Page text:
Table of Contents

Navigating UX Strategy: From User Needs to Business Goals

Imagine you are visiting a new coffee shop that just opened in your city downtown. You are excited because you’ve heard a lot about it. However, when you arrive, the layout of the place seems confusing, the menu is hard to read, and it is unclear how you can place an order. This awful experience may make you think twice before returning, despite the flavor or quality of the coffee being offered.

This is a real-life example that demonstrates a fundamental truth. Just like navigating a poorly designed coffee shop deters you from returning, a poorly planned website or app can turn users away, even before they can discover the value it offers.

Anything worthwhile, including creating an effective digital platform, begins with a strategic plan for success. Successful websites and apps are those that either make or save money and are invariably those that deliver superior user experience.

We need to visualize and address high-level questions to plan for success:
1) Why does the website or app exist?
2) Who is it for, and what value does it provide?
3) How will success be measured, and what can be achieved with the available resources?

These foundational questions must be answered before any development begins.

User Needs + Business Objectives

The user experience expert not only addresses the information and concerns related to the users' needs, but also insists on selecting and analyzing task flows and functional elements and actions that serve a greater business goal. This greater goal is something we often call the UX value loop, meaning that we will build something that creates value to users, but also gives value to the product's creator.

This loop starts with the user perceiving value and acting to receive proof of the value. If this happens, they begin to trust the product or app. This trust will lead them to join, share, purchase or support the product. What do we need to do to ensure this happens to the website or app? What do we need to happen to feel like this building effort was successful? We need to remember the business needs research too! By analyzing how the business part defines success, how they measure it, and what the direct and indirect competition are, we can start uncovering the business objectives.

  1. Identification of Business Goals

Product stakeholders carry the risk of the website or app's success because they are the first source for what success truly means! We start every project by identifying who the key stakeholders are. To define success, it is important to look for measurable goals and desired outcomes: What needs to happen once we launch, how does every product department answer this question and how do they measure success?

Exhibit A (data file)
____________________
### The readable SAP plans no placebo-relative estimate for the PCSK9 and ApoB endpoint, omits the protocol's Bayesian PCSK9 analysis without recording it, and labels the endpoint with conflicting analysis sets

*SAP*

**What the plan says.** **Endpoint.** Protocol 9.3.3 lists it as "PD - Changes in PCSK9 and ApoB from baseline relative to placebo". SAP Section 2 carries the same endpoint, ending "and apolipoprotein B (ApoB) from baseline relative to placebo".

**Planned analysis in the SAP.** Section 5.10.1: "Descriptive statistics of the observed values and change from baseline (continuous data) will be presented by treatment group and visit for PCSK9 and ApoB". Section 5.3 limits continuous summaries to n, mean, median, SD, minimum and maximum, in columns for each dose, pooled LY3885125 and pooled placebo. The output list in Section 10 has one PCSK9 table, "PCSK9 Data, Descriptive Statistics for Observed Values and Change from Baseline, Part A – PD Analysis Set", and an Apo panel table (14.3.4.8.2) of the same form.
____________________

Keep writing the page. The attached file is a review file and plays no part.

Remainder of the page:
More explorative questions regarding the reason behind the build of this product might be:

  • - Will these new features or app convince people to purchase?
  • - What about the competitors? Will this help increase adoption and the number of new users?

Analyzing the industry, best practices, regulations, preconceptions, and expectations is imperative to build and launch a new product or app. Other important aspects to visualize are the terminology and language, tone of voice and design, and business processes.

  1. Analysis of Competition

Secondly, we need to analyze the competitors, and these are of two kinds: direct and indirect. Direct competitors offer the same set of products and services as your website or app, and indirect competitors offer some features of what your product offers, but not completely the same.

  1. User Research

Before diving into the development of a service, website, or app, it is crucial to understand user expectations. Fulfilling these expectations is key to encouraging usage and adoption. You can consider what is important to users, their other objectives, and the tools they currently use. One great aspect of user research is its flexibility; and it does not have to be overly formal! Simply by asking questions, seeking answers, and interpreting the findings, you are effectively conducting user research.

If you do not take time to consider the needs and expectations of the user, it means you might be building features for yourself. In almost every case, your needs are different from the users. You’ve got to ask questions of the people who will be using what you design and build, and those people fall into two basic categories: B2B users (those who visit the site or the app to conduct business activities), and B2C users (those who visit and use your product to be entertained, informed, or to purchase products or services).

User Needs + Strategy

Now that we know about business stakeholders and users themselves, their goals, and expectations, how do we use this information to make decisions about information architecture, content strategy, or technology? To accomplish this, we need to connect all of it with a decision path.

It will tell us about how much information and interaction the user might need at any point to make a decision or take action. Secondly, we need to figure out what information the user needs to get into the process and how to organize it and prioritize it.

From Figma Community